Wondering what to do on a wet half-term day, the World Museum in Liverpool was picked. We’d been before years ago so knew it was fabulous. It still is – full of surprises and a huge collection of natural wonders and relics, all displayed in a fun, interactive way that is 100% child friendly.
An added attraction for us was the Magic Worlds (temporary) exhibition. Son is obsessed with magicians and magic tricks, we have versions of just about every trick in the book and Husband and I have sat through hours of “magic shows” so I knew this would be right up Son’s street. It was.
Admission to the museum is free but it was fairly busy during the school holidays. Unfortunately we couldn’t get tickets for their (fully booked) Planetarium Show. Not a problem though, there is a plethora of things to see and do and on the plus side, at least it means we’ll have to go back.
Magic Worlds is all about illusion and fantasy, witches and wizards, fairies and folklore with plenty of modern day magician stuff thrown in for good measure. I often think temporary exhibitions in museums can be a bit lightweight and a let down – not so this one.
We saw the Mad Hatter’s tea party laid out then climbed through the back of the Narnia wardrobe clad in fur. The displays were interesting, everything from Harry Potter’s broomstick to the original Sooty puppet and lots of magic toys from down the ages. For older children the displays were fascinating and very well laid out, while for younger siblings lots of hands on stuff meant no chance of boredom.
Son and I dressed up as a witch and wizard and dropped creepy crawlies into a cauldron, before he dashed off to watch a couple of magicians perform tricks and display impressive sleight of hand. Totally engrossed, we had to drag him away 45 minutes later. The whole trip was worth it for this, he declared.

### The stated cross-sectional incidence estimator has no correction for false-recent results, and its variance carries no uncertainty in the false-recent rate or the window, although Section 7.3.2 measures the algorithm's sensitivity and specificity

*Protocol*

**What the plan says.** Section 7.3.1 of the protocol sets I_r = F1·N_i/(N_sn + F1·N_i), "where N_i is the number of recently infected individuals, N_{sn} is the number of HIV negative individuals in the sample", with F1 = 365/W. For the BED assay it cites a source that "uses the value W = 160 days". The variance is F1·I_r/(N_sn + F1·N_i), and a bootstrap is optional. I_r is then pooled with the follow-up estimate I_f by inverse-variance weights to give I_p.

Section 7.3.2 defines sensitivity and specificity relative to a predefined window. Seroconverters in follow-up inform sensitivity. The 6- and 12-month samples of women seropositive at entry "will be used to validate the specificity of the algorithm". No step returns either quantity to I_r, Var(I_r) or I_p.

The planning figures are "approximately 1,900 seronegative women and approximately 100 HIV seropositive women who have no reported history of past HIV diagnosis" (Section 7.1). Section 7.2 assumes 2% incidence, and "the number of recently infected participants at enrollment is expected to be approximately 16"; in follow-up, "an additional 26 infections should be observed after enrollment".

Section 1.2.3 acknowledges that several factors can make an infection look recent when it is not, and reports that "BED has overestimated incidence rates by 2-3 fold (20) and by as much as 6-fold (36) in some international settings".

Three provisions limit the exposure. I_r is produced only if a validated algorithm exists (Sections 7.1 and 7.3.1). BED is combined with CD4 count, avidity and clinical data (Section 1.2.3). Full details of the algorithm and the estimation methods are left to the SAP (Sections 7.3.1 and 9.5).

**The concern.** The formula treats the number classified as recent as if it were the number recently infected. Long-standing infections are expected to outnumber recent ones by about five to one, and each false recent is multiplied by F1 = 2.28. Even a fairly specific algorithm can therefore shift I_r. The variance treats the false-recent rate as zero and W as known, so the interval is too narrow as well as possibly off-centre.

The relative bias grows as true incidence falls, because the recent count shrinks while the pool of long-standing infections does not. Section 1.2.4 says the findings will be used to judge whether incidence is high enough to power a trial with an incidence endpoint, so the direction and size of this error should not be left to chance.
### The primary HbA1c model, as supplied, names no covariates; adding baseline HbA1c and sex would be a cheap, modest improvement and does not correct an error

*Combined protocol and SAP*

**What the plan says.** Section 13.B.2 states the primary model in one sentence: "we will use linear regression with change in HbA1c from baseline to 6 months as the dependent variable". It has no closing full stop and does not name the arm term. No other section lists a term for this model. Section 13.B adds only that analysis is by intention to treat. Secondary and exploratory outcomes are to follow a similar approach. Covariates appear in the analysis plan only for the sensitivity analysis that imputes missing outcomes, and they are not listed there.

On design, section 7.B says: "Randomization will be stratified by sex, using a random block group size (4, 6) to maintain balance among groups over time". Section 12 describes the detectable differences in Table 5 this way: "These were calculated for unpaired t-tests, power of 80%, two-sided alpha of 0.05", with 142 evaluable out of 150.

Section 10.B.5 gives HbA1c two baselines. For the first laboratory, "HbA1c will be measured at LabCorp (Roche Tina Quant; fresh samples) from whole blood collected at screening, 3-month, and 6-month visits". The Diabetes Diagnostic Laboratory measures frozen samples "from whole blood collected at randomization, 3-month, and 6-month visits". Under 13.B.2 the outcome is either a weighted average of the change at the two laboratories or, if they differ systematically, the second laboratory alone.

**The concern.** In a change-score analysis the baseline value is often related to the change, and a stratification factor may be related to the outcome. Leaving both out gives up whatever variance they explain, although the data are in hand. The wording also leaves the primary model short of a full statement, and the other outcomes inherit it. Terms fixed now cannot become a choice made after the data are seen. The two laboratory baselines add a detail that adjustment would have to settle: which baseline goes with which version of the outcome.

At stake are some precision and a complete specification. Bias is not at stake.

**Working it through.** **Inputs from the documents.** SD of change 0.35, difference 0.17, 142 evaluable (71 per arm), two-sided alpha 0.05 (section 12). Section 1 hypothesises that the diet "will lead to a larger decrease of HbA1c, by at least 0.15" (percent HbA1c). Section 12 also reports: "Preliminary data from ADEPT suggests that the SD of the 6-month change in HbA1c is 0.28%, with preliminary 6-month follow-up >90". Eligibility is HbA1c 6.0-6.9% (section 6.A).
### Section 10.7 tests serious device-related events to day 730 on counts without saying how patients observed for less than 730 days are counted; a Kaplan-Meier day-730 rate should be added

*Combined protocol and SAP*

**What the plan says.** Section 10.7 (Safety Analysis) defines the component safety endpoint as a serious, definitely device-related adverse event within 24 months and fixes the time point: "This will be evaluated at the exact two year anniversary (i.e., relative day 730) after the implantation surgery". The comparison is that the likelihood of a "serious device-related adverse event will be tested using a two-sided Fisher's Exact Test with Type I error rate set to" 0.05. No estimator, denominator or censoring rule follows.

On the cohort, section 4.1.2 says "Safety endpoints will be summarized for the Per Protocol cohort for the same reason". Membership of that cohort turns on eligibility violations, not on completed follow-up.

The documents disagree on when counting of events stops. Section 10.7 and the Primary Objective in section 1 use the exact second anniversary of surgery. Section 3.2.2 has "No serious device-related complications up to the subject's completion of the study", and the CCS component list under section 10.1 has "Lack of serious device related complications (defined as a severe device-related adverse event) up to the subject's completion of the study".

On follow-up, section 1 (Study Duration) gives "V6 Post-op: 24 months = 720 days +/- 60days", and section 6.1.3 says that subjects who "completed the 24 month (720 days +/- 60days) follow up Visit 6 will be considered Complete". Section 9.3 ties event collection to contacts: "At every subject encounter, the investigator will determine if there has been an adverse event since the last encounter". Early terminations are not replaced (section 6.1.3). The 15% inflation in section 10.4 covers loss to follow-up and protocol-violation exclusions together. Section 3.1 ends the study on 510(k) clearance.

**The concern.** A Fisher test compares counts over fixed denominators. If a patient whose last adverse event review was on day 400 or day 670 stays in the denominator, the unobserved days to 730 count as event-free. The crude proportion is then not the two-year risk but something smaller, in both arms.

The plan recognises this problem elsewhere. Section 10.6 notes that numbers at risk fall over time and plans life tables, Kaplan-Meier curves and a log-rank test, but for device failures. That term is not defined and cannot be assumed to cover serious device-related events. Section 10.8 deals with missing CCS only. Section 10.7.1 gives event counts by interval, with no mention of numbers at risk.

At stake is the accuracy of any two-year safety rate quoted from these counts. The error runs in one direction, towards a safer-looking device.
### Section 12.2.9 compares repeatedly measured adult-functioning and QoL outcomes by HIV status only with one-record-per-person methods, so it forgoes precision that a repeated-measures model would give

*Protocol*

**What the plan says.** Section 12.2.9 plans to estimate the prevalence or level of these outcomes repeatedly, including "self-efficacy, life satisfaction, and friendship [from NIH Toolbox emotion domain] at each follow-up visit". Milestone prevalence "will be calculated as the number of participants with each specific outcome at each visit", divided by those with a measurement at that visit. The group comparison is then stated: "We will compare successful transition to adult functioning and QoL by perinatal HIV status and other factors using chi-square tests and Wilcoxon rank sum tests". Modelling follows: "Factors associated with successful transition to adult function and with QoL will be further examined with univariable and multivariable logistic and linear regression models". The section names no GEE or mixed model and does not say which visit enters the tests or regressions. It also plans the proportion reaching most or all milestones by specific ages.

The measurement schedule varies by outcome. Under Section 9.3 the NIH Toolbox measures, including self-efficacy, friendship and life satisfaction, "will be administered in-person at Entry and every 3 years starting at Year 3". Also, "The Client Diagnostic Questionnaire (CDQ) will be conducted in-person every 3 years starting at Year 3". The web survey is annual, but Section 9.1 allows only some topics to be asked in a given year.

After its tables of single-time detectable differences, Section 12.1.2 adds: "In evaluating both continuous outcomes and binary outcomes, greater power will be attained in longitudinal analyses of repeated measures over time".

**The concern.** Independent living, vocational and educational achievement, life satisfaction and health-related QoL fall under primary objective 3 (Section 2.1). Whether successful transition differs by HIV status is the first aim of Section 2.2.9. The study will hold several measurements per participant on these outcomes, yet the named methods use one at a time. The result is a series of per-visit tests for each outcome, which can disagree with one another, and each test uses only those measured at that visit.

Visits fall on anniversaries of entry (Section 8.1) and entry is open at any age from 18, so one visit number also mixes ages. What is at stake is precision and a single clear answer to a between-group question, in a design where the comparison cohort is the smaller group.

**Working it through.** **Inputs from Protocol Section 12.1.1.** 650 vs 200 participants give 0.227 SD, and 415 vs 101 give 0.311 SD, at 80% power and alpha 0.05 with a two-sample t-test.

We were just in time to watch the flea circus – I’d never seen one of these before, very entertaining and the “ringmaster” was top notch.
Magic done, we tried to cram in a bit more of the museum’s offerings before closing time. First was the Space section – we lifted (with difficulty) a meteorite from Mars which fell to earth over 50 years ago. Mind blowing to think it erupted from a volcano on the red planet 163 million years ago when the dinosaurs were still around.
Speaking of dinosaurs, they were next on our list and we got up close and personal with an allosaurus, spied some dinosaur droppings and ogled the massive display of fossils.
Next stop Ancient Egypt and the mummies – all genuine human remains of people who died over 2,000 years ago in Egypt. It was fascinating and we were just getting into it when an announcement advised the museum was closing shortly. Son was off like a rocket, the risk of spending the night with this sort of mummy was not one he cared to take. I was with him on that.
We loved our day at this museum, a return trip is already on the cards to see bits we missed.
Just across the road from the museum we chanced upon the Hillsborough Memorial – a 7 foot high, bronze, drum shaped monument to remember the 96 people who died in 1989 at the Hillsborough Football Stadium. This is still the most serious tragedy in UK sporting history and I remember watching it on the news almost as it unfolded. Sobering to say the least when you read the names and ages of all those who died that day. A lovely memorial though, definitely worth seeking it out to look and reflect.